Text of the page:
Bash shell expansion

Operations in the shell very often involve repeating yourself or working with sets or ranges of information. This is where the various kinds of expansion in the shell are most useful, for generating a large number of shell tokens using a compact syntax. I’ll discuss two types here: filename expansions, which will be familiar to most shell users; and brace expansions, which seem to be in less common usage.

Filename expansions (globs)

The most commonly seen type of filename expansion in Bash is the * wildcard, which can be used to match lists of files in any directory, whether through complete listings or partial matches:

$ ls *
a.txt b.txt c.txt d.txt extra.txt README install.sh
$ ls *.txt
a.txt b.txt c.txt d.txt extra.txt

However, there are two other types of filename expansions. Firstly, you can match single characters rather than ranges of characters with a question mark:

$ ls ?.txt
a.txt b.txt c.txt d.txt

You can further restrict this by matching only a single character in a specified group of characters, or within a range:

$ ls [ac].txt
a.txt c.txt
$ ls [a-c].txt
a.txt b.txt c.txt

These can be useful in very large directories to only view files starting with a nominated letter or number, or range of letters or numbers.

Brace expansion

Brace expansion is a little different, as it generates shell tokens that don’t necessarily correspond to existing files. This allows you to expand a single general form into a lot of space-delimited specific tokens. This is probably best explained with examples. First of all, you can define the expansions you want with comma separation:

$ echo example{test,show,define,declare}
exampletest exampleshow exampledefine exampledeclare

If you’re dealing with sequences of numbers or letters, there’s also the .. separator syntax for ranges:

$ echo example{a..d}
examplea exampleb examplec exampled
$ echo example{1..5}
example1 example2 example3 example4 example5

This can be useful for creating, renaming, copying, or moving files:

$ touch file.txt.{1..6}
$ mv file.{txt,html}
$ cp file.txt{,.bak}
$ mv website.co.nz/{testing,production}/index.php

I also find it useful when dealing with long paths in Subversion branching and merging:

$ svn copy svn://server/project/{trunk,branches/experimental}
$ svn merge svn://server/project/{branches/experimental,trunk} .

You can also combine and even nest these expansions, which makes it useful for creating directory trees for new projects or chroot environments:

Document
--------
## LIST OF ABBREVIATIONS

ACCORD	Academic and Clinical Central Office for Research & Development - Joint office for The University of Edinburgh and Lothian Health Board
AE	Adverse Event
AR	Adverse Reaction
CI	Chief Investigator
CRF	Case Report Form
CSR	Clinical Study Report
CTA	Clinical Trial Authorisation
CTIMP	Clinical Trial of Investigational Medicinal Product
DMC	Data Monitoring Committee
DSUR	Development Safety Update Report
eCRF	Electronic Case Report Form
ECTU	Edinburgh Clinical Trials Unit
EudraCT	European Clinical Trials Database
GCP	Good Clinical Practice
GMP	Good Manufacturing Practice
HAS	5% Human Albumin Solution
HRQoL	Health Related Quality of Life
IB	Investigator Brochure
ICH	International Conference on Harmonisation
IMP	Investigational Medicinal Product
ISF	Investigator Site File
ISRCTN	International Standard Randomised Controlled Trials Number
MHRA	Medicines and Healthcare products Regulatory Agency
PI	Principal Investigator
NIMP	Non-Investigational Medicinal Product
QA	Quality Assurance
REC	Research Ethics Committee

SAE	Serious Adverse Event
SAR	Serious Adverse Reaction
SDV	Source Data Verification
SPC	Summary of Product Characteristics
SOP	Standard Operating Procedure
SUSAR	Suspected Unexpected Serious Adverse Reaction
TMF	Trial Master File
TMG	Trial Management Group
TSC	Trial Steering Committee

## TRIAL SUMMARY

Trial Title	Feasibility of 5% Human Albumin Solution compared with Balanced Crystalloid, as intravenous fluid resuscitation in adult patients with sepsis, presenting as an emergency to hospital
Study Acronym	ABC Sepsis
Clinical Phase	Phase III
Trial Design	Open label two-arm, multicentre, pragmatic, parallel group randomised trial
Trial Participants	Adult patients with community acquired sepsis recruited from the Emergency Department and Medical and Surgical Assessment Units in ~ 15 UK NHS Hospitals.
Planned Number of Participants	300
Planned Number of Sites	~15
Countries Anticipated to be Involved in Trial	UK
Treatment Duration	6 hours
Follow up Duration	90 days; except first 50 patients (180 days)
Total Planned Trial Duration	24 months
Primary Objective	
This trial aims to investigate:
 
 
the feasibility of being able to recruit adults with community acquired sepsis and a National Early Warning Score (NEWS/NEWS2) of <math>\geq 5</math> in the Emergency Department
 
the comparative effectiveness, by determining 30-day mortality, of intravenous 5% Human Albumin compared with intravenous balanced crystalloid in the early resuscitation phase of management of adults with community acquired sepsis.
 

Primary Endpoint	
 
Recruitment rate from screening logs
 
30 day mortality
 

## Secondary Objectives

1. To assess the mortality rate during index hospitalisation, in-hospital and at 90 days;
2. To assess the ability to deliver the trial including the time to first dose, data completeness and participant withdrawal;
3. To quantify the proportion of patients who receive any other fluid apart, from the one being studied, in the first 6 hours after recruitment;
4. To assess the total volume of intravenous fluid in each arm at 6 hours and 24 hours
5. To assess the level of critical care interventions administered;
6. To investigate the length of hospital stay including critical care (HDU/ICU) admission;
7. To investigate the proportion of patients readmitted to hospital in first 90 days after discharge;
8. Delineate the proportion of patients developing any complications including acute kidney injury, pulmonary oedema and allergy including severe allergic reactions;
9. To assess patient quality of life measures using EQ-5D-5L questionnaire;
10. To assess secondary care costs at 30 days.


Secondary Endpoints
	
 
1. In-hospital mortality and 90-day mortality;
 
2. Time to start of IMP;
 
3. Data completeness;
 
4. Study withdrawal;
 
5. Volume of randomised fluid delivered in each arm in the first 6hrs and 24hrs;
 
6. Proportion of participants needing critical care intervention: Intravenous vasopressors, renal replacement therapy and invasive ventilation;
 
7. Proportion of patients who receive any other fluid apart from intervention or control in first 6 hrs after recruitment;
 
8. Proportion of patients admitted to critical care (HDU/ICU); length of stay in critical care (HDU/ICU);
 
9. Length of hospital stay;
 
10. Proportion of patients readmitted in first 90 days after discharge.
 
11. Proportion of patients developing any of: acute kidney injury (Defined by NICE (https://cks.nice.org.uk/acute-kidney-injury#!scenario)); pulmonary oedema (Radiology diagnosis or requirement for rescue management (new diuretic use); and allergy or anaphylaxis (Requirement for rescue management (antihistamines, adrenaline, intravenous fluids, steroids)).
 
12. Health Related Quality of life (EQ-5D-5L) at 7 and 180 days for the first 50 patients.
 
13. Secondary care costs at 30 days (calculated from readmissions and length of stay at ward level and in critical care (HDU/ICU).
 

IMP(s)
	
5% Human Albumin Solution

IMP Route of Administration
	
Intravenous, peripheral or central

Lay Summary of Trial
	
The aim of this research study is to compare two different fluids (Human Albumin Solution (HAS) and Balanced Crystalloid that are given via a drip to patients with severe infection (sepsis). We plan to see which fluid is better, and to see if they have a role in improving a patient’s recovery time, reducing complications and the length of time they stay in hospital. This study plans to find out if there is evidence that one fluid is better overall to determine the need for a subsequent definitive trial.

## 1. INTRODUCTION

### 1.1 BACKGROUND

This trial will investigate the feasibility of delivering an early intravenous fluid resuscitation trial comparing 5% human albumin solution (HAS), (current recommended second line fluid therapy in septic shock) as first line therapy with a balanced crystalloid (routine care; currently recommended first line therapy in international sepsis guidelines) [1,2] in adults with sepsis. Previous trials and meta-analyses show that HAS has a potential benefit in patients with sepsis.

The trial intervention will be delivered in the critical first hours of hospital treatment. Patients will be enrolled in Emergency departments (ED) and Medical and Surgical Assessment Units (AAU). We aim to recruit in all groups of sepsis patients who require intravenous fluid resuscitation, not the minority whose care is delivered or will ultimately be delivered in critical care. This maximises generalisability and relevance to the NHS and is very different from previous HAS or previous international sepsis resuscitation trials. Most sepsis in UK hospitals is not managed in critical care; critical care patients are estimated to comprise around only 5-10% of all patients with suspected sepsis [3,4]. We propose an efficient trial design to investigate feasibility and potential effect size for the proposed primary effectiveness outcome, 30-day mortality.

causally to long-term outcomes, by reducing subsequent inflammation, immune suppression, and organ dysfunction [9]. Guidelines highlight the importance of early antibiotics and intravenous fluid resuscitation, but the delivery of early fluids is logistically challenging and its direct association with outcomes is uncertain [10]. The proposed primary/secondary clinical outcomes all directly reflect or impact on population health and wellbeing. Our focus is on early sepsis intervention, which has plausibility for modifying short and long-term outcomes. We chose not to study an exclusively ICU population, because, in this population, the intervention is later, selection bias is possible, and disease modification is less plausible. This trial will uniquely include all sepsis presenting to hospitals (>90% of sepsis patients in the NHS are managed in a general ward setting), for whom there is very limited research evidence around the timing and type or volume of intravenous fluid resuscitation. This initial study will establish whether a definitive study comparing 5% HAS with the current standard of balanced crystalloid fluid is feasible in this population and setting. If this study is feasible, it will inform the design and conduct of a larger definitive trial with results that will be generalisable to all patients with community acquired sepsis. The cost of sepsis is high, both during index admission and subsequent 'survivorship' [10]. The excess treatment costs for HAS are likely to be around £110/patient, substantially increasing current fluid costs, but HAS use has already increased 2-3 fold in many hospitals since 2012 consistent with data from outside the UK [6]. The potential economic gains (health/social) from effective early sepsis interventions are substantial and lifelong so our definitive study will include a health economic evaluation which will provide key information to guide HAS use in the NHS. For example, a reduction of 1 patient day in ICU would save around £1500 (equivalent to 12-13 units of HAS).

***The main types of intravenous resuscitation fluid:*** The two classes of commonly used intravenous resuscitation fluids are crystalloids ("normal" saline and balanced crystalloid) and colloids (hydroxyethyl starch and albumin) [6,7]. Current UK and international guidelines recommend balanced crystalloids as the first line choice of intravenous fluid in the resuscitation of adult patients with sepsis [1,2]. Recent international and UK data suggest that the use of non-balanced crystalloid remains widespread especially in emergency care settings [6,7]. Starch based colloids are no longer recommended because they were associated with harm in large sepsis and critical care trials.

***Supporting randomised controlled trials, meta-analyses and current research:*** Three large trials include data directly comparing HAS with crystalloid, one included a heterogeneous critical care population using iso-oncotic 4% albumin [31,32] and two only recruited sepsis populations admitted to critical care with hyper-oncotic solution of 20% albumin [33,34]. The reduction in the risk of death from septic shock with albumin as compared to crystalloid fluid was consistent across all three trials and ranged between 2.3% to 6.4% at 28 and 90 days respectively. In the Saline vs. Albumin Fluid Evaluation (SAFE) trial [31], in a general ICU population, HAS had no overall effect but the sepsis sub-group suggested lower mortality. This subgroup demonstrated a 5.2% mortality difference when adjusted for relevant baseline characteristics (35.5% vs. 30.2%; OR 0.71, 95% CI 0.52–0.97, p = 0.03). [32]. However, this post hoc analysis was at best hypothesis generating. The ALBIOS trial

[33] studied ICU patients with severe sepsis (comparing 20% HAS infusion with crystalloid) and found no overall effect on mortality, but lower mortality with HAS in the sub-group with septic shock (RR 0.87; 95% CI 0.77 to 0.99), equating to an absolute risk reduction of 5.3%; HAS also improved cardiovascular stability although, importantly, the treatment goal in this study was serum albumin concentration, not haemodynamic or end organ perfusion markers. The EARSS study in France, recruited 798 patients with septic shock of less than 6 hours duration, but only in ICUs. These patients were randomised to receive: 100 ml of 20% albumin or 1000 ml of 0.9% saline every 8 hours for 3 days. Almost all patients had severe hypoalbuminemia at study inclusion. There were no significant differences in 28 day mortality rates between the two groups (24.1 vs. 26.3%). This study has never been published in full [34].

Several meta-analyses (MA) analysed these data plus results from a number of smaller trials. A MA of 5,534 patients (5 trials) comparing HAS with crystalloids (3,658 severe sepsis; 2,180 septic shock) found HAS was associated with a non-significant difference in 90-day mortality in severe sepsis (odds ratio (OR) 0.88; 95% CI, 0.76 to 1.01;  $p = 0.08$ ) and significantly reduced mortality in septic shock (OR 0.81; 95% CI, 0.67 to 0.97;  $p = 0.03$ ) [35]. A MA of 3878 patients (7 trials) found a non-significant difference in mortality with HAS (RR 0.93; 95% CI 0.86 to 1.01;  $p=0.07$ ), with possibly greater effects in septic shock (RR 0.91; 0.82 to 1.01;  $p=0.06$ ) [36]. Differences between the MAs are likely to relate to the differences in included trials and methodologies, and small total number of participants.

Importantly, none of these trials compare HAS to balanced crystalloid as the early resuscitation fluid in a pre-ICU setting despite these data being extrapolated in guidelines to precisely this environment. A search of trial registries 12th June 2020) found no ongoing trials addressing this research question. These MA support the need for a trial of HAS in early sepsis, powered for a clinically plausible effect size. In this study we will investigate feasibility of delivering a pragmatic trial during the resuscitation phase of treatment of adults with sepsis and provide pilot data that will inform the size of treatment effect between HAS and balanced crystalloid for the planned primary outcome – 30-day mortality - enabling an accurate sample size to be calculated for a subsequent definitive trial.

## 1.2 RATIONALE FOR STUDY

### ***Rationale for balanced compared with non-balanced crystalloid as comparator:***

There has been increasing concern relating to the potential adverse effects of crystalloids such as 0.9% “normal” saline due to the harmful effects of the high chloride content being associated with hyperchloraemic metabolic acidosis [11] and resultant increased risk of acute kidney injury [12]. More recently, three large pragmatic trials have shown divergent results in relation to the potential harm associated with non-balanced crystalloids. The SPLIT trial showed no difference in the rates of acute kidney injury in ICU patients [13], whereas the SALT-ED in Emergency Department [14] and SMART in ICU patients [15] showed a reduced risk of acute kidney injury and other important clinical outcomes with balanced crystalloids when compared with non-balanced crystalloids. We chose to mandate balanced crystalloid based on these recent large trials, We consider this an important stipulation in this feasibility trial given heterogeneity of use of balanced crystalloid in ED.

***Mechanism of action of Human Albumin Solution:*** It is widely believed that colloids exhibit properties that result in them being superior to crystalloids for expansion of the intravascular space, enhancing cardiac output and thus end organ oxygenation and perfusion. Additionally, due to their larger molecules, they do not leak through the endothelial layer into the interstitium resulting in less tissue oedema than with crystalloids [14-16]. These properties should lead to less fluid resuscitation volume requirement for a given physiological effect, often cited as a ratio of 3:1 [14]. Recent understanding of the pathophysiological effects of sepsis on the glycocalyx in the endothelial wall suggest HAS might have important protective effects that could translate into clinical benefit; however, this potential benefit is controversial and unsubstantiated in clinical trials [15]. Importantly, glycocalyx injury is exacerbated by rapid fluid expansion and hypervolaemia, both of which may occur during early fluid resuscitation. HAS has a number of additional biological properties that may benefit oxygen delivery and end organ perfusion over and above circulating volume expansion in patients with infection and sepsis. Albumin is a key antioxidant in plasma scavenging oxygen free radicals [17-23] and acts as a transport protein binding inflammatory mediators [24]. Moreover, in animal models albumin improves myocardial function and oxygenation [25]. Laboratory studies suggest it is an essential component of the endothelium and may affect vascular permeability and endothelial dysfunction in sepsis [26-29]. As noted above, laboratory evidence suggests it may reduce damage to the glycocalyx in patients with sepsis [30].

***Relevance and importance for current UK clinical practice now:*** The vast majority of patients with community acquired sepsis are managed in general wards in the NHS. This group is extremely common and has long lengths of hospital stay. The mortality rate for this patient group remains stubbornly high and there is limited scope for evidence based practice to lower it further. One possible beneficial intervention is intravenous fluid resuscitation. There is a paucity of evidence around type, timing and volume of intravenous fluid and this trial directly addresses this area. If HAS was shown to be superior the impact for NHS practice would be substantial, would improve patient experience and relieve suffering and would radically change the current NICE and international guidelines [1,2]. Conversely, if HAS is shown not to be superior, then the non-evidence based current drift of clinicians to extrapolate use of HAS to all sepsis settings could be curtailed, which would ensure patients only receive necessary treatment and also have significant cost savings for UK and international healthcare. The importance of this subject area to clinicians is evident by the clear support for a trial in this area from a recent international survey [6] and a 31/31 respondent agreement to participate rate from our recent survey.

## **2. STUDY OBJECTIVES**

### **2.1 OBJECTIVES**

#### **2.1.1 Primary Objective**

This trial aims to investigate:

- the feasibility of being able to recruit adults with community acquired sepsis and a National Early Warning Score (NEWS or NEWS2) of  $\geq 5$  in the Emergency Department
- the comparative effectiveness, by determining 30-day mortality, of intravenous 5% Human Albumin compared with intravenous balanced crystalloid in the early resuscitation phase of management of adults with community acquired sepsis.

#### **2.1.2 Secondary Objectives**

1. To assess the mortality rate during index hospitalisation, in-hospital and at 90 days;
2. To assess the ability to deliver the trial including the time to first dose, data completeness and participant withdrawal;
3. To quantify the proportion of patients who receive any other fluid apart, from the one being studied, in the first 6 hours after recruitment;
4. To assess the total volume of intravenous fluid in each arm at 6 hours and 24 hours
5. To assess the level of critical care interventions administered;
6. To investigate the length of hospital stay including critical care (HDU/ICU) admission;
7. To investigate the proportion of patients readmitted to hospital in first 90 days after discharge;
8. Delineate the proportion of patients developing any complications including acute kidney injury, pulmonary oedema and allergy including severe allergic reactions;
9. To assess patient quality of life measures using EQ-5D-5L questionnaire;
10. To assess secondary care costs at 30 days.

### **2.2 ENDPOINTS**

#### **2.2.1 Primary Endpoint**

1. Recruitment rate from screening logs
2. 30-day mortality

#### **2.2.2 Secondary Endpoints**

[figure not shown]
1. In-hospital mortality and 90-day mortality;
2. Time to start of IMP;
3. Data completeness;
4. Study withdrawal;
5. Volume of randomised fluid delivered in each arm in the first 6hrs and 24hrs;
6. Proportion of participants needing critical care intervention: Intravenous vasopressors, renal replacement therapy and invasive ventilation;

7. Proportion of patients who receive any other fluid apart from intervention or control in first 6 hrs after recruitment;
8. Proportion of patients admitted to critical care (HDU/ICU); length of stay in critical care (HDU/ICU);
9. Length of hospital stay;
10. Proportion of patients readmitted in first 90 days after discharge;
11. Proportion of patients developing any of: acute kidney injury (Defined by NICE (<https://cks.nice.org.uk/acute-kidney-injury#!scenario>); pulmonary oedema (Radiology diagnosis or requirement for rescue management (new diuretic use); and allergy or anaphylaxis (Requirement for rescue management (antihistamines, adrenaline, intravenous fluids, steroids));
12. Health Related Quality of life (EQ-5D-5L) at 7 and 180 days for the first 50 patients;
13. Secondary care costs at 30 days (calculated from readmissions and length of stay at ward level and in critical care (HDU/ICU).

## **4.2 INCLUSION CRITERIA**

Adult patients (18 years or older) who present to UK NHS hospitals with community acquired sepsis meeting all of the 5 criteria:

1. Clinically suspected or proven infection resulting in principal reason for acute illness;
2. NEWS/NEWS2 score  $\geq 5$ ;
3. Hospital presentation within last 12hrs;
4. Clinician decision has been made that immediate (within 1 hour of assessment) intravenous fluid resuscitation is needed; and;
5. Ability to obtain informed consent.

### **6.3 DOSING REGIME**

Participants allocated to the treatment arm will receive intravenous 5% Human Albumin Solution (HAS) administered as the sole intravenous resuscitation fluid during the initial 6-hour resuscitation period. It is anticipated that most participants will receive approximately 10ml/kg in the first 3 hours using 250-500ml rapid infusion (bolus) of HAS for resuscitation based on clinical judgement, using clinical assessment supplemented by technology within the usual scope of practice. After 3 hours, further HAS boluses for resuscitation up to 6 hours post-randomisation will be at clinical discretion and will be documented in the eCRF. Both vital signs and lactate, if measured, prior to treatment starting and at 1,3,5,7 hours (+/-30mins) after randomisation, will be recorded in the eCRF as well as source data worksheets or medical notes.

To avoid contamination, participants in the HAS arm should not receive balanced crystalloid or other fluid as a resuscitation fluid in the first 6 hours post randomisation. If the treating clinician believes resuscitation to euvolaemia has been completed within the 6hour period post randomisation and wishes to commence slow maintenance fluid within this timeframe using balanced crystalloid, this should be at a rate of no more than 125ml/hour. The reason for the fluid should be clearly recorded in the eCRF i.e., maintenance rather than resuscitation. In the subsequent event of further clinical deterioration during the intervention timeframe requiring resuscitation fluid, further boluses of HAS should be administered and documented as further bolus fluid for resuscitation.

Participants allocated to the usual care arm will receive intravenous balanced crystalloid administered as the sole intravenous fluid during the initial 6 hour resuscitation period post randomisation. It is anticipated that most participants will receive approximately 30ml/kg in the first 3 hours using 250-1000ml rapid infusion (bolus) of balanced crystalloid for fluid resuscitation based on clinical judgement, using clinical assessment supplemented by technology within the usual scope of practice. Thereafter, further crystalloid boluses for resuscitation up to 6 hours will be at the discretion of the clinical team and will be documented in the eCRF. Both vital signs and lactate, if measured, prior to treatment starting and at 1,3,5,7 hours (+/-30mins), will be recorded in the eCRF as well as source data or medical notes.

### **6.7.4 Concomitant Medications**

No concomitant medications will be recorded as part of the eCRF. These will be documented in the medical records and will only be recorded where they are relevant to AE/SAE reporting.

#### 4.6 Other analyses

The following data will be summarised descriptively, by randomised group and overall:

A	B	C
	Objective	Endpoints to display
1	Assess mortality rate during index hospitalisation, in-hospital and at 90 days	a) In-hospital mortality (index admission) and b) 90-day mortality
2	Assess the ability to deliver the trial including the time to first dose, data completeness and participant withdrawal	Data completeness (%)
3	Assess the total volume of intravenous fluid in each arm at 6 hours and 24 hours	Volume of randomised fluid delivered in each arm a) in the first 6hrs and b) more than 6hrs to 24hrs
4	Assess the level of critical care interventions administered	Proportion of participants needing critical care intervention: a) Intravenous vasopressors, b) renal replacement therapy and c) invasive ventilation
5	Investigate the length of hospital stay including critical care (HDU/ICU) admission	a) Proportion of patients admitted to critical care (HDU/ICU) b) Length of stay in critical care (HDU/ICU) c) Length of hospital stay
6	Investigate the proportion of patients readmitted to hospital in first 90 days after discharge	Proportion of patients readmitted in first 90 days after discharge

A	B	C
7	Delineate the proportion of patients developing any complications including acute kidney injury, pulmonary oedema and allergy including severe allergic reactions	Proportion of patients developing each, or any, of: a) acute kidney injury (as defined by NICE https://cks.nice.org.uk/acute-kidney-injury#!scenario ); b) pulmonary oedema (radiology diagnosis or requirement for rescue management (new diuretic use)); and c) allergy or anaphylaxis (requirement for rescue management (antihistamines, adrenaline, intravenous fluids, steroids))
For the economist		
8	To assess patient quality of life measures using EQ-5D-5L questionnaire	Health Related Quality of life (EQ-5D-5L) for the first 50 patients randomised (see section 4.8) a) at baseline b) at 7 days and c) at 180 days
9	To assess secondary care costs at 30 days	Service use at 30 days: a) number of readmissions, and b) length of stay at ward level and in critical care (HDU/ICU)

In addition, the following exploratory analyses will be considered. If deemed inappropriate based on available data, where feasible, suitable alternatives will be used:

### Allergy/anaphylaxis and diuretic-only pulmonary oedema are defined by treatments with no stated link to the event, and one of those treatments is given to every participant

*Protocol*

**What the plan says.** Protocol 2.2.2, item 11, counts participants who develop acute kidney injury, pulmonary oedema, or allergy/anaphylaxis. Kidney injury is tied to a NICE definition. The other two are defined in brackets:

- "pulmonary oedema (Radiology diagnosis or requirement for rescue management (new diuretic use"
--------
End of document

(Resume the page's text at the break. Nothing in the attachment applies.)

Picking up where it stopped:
$ mkdir -p {test,prod}/{,usr/,usr/local/}{{,s}bin,etc,lib,share}

The above rather compact syntax creates all of the following directories:

test
test/bin
test/etc
test/sbin
test/lib
test/usr
test/usr/bin
test/usr/etc
test/usr/sbin
test/usr/lib
test/usr/share
test/usr/local
test/usr/local/bin
test/usr/local/etc
test/usr/local/sbin
test/usr/local/lib
test/usr/local/share
test/share
prod
prod/bin
prod/etc
prod/sbin
prod/lib
prod/usr
prod/usr/bin
prod/usr/etc
prod/usr/sbin
prod/usr/lib
prod/usr/share
prod/usr/local
prod/usr/local/bin
prod/usr/local/etc
prod/usr/local/sbin
prod/usr/local/lib
prod/usr/local/share
prod/share

Thanks to Reddit user silvermoot for corrections/suggestions.

8 thoughts on “Bash shell expansion

  1. Hi,

    I just want to say that I’ve been reading your articles today and I really appreciate your lucid style of writing. Your examples inspire my enthusiasm to explore and experiment with bash. I read your first two articles on UNIX as IDE, as well as the article on awk and regular expressions, and I really enjoyed them even though I’m not a programmer.

    Thank you for giving this beginner a boost. I’ll be back again.

  2. Pingback: Compilado de enlaces « programacion@droope

  3. Pingback: Shell expansion « Lance YAO

Leave a Reply

Your email address will not be published. Required fields are marked *

You can use Markdown if you want.

You may use these HTML tags and attributes: <a href="" title=""> <abbr title=""> <acronym title=""> <b> <blockquote cite=""> <cite> <code> <del datetime=""> <em> <i> <q cite=""> <strike> <strong>